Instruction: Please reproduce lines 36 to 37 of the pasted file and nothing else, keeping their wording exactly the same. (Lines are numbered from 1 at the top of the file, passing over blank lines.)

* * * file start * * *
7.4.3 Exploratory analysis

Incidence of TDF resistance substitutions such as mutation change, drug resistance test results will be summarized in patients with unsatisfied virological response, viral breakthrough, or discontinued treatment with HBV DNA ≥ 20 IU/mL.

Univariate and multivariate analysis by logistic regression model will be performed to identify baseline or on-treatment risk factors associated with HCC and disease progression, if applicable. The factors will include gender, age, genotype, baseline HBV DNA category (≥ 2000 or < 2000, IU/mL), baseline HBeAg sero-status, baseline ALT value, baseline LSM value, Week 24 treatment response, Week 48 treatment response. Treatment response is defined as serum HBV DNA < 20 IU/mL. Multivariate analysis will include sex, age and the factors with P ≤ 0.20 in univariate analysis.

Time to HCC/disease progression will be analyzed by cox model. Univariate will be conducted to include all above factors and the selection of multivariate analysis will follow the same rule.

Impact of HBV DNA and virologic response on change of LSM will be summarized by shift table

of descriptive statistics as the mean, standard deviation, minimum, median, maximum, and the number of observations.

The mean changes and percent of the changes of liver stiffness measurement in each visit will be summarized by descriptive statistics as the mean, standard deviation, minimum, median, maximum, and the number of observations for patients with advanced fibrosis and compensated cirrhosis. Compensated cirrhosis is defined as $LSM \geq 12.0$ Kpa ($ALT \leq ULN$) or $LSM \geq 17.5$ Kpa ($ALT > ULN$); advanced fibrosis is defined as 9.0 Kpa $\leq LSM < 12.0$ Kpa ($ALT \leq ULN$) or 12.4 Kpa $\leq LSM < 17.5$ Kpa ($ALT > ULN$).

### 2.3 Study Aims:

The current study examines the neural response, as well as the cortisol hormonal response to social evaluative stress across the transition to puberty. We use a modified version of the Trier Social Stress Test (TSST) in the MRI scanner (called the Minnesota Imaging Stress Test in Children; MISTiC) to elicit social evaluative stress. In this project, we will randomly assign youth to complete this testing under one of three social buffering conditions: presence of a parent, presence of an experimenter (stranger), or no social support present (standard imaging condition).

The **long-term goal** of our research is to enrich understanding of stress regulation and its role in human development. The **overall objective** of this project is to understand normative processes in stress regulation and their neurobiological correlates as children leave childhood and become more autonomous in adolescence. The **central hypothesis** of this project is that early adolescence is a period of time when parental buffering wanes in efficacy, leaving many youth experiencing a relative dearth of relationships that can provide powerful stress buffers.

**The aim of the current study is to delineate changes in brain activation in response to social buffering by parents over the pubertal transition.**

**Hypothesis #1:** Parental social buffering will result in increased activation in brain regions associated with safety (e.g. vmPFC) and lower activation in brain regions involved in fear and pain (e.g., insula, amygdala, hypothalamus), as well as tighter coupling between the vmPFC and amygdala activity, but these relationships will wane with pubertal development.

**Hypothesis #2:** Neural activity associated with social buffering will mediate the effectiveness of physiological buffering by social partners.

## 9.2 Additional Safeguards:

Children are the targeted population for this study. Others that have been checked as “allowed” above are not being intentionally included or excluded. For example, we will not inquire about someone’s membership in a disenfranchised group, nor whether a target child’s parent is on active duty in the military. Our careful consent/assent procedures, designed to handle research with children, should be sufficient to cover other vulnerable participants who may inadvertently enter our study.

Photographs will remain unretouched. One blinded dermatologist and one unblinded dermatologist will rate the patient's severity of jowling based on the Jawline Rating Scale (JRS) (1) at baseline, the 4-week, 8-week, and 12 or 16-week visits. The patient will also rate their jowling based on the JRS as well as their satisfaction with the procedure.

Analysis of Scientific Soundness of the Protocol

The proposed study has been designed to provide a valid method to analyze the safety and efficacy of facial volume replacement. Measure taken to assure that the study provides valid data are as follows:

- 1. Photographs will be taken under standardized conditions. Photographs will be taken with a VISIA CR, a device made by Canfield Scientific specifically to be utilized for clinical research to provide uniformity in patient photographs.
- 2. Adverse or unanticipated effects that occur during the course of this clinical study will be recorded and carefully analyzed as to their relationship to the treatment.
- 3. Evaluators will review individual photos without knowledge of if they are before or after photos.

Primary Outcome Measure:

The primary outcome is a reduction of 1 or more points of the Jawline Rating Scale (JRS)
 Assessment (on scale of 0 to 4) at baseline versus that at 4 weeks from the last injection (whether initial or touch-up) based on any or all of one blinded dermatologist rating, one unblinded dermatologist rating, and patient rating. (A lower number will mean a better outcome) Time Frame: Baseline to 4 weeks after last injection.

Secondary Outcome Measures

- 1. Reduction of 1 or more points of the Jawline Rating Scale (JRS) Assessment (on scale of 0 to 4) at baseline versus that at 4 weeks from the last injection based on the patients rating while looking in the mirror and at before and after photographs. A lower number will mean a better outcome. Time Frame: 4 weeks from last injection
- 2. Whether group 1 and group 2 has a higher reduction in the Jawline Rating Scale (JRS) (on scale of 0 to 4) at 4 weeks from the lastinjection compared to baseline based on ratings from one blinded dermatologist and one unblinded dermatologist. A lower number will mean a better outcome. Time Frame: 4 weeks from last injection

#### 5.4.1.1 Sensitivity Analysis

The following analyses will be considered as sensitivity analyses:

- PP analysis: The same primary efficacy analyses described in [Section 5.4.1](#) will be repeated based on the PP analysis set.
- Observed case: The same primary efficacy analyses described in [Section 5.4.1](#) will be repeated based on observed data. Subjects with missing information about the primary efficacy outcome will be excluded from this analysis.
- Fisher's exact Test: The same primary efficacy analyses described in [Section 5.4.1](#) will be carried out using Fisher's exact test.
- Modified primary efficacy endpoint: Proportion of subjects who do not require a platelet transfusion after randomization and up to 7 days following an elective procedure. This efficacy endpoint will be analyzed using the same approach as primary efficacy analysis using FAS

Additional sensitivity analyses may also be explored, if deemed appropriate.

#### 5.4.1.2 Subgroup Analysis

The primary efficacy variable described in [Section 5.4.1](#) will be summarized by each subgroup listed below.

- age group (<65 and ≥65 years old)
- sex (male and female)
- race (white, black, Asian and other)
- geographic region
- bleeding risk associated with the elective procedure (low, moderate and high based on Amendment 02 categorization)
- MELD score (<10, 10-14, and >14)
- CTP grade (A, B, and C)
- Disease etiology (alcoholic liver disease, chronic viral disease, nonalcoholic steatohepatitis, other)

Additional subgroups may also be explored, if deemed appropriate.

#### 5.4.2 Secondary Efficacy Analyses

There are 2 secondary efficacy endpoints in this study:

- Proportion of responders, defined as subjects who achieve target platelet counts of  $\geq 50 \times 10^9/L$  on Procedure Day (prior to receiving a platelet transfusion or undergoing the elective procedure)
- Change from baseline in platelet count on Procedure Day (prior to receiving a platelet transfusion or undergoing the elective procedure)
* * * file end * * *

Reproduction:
The primary efficacy variable described in [Section 5.4.1](#) will be summarized by each subgroup listed below.

- age group (<65 and ≥65 years old)